It probably counts as something of an irony that for all its soaring comfort in proclaiming the sovereignty of God and God’s rule over all things, Psalm 46 is invoked most often precisely in those times when it is most difficult to believe that a good and loving God is providentially in charge of the world. Those who surveyed the churches in North America the Sunday after the 9/11 terrorist attacks in 2001 noted that Psalm 46 was one of the most commonly preached texts that week. Substitute “falling skyscrapers” for “mountains falling into the sea” and you could understand why so many pastors made this Hebrew poem their go-to text on that disorienting Sunday after disaster had struck.
But history is doubtless replete with such examples of when Psalm 46 was evoked. And, of course, the psalm itself licenses such use by beginning with an acknowledgment of the fact that there are plenty of times when disaster does strike, when the earth trembles and everything that once seemed solid and secure—like immovable mountains—seem to be melting away. Opening this psalm just that way counts as a mighty big nod toward realism. This psalmist is not an eyes-shut sort of person who manages to hang onto his faith only by virtue of shutting out inconvenient truths.
No, the poem comes directly out of times of trouble and war. God may be said here to shatter spears and shields and cause wars to cease but at most any given moment in human history, war was being waged somewhere. Today too, of course, and nowhere more tragically of late than in Ukraine.
But that makes Psalm 46 only pluckier. Its realism reassures us that faith need not be shipwrecked on the shoals of today’s troubling headlines nor on the shoals of the hurts we all bear in life. God is our refuge but to state the merely obvious, a refuge is a needed thing only in those times when there is something FROM WHICH you need to hide and be sheltered.
In this final Year C Lectionary text for “Reign of Christ” Sunday, we are reminded that Christ became our sovereign Lord and King on a cross. It is precisely by recalling this reality also in the context of Psalm 46 that we preachers can proclaim a peace and a hope that fits people whose lives are often plenty tumultuous.
At Calvin seminary we use Paul Scott Wilson’s “Four Pages” template and if you are familiar with Wilson’s homiletics at all, then you know it is motored along by a consideration of some Trouble and then a corresponding Grace. But as we remind our students, the one thing we preachers never need to do is generate Trouble. People come to church each week with plenty of that already. The wise pastor learns how to name the Trouble in people’s lives. The tougher part of preaching is to find a realistic Grace that can reach into those issues and questions and outright crises that people schlepp with them into the sanctuary every Sunday morning already.
We ought not preach Psalm 46’s depiction of uproars and a shaking earth in the abstract. The earth moves under people’s feet far more often than any literal earthquakes that strike now and then. The earth moves when a cherished job is taken away or when the prospect of a new job is not realized. The earth moves when families rattle apart and marriages crumble. The earth will probably move for not a few families the week of Reign of Christ Sunday when in the U.S. people gather together for Thanksgiving only to find some political argument over COVID or something shattering any Rockwellian sense of family unity around a well-bronzed roasted turkey. The earth moves when people begin to see a loved one drifting away through one form or another of dementia.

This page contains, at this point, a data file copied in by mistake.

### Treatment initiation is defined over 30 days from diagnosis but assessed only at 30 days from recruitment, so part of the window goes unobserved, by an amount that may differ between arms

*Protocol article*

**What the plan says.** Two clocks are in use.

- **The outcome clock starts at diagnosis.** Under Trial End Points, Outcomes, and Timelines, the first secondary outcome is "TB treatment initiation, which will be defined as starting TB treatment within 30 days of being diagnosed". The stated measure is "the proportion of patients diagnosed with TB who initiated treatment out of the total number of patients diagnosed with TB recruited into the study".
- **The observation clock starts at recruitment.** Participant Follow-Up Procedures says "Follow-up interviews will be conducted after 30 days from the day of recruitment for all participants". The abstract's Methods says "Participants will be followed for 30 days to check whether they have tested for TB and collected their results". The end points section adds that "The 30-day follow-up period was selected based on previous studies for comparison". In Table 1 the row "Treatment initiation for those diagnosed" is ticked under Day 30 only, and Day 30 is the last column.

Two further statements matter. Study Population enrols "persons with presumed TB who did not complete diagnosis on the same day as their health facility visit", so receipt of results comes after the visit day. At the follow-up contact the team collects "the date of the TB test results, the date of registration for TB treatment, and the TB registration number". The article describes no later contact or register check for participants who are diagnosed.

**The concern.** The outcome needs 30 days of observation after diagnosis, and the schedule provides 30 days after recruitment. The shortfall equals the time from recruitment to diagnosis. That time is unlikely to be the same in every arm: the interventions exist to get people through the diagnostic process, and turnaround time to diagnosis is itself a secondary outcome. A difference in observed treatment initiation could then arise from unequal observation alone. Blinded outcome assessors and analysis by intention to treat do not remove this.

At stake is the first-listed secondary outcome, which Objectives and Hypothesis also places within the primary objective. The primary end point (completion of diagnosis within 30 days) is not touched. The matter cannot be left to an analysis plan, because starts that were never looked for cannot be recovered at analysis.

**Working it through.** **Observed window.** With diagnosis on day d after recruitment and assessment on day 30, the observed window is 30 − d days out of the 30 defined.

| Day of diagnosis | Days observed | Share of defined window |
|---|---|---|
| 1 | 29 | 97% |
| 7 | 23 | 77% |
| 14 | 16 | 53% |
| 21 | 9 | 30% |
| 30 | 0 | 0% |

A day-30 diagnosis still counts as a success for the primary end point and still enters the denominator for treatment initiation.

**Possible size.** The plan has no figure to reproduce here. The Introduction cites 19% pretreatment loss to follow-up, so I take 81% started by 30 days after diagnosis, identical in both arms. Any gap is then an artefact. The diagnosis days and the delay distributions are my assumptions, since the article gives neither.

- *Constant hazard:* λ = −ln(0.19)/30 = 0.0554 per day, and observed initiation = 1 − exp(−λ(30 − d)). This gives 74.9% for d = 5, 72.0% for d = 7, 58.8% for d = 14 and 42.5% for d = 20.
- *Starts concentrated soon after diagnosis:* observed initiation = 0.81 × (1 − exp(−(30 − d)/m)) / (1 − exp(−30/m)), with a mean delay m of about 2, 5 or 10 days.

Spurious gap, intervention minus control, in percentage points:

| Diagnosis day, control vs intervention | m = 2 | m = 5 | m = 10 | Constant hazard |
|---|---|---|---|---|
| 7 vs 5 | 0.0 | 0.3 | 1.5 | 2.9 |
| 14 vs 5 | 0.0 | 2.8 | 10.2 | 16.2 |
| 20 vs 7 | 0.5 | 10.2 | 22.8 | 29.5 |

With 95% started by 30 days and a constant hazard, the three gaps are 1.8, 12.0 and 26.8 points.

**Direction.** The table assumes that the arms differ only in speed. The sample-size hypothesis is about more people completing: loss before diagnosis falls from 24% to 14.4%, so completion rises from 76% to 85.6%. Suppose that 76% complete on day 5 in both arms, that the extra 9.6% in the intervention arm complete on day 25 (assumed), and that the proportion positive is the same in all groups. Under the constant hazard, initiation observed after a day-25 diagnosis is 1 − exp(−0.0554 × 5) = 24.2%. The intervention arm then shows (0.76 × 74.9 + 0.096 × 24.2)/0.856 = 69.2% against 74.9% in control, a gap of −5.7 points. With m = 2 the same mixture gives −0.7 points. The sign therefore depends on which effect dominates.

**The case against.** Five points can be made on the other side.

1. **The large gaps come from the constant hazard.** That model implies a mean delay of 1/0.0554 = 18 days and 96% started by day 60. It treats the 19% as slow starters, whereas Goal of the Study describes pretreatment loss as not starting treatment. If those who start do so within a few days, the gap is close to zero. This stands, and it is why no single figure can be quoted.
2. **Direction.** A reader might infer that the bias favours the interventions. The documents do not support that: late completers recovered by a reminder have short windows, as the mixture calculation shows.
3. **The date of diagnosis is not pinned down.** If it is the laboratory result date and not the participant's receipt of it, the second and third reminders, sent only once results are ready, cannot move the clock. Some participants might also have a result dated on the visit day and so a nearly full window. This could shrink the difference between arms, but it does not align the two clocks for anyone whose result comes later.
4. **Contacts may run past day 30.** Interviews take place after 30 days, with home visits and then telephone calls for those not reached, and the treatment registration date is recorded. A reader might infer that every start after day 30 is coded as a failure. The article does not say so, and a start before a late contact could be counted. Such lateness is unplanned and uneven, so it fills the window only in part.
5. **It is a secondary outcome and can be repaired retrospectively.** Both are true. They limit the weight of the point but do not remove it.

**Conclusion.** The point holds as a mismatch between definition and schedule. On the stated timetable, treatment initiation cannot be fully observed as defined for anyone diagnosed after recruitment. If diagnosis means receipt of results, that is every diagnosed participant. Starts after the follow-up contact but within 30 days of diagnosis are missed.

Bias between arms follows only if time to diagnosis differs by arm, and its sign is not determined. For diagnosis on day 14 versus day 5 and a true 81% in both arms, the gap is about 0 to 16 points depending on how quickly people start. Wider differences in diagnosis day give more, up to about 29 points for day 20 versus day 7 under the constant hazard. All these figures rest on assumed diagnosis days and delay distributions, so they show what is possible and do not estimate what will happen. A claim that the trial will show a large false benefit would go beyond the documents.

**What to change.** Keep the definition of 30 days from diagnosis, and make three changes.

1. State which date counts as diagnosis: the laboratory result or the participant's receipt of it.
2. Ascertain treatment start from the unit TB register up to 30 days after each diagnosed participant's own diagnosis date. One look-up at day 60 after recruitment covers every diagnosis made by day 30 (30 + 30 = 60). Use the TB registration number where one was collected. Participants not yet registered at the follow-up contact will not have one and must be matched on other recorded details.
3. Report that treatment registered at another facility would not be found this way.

“Be still and know I am God” the Lord counsels via the poet in Psalm 46. Much easier said than done. Because when do we need to “be still”? Well, exactly in those moments when there is the most to scream about. Exactly in those seasons when what we most want to do is shake our fists in the direction of heaven to let loose with a psalm of lament. And it is legitimate to do that at times, as the Psalms of Lament in this same Psalter validate. But there is also a time to be quiet, to take a deep breath, to try to see through all of life’s haze and smoke and fog a God who somehow still has got this thing. And we can know this because the hands that hold “the whole world” (a la the old song) are now pierced hands. Forget crowns and scepters and thrones—for Christ the trappings of royalty are the scars of suffering—indeed, the scars of suffering from the same hardships and outright tragedies that most of us know about only too well.
Advent is right around the corner. And there will be plenty of pressure on all us pastors to prop up Advent/Christmas as a serene season in which “all is calm, all is bright.” But it’s not true. Psalm 46, for all its lyric comfort, hope, and assurance, comes to us as a gritty piece of realism just when we need it most. Just when the people to whom we preach need it most.
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There is something about the Louis Armstrong spiritual “Nobody Knows the Trouble I’ve Seen” that smacks of Psalm 46’s own combination of realistic admission of trouble in life and yet a bold proclamation that there is hope to be found in the God who can still receive us like a refuge and silence us long enough to hear God’s reassuring voice. Trouble and sorrow in the Armstrong song is nonetheless followed up with “Glory, Hallelujah” as well as the line that then reveals how any sense of praising can come in a song that otherwise centers on suffering: namely, the only one who really does know the troubles any of us see is Jesus.
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Sermon Commentary for Sunday, November 20, 2022
Psalm 46 Commentary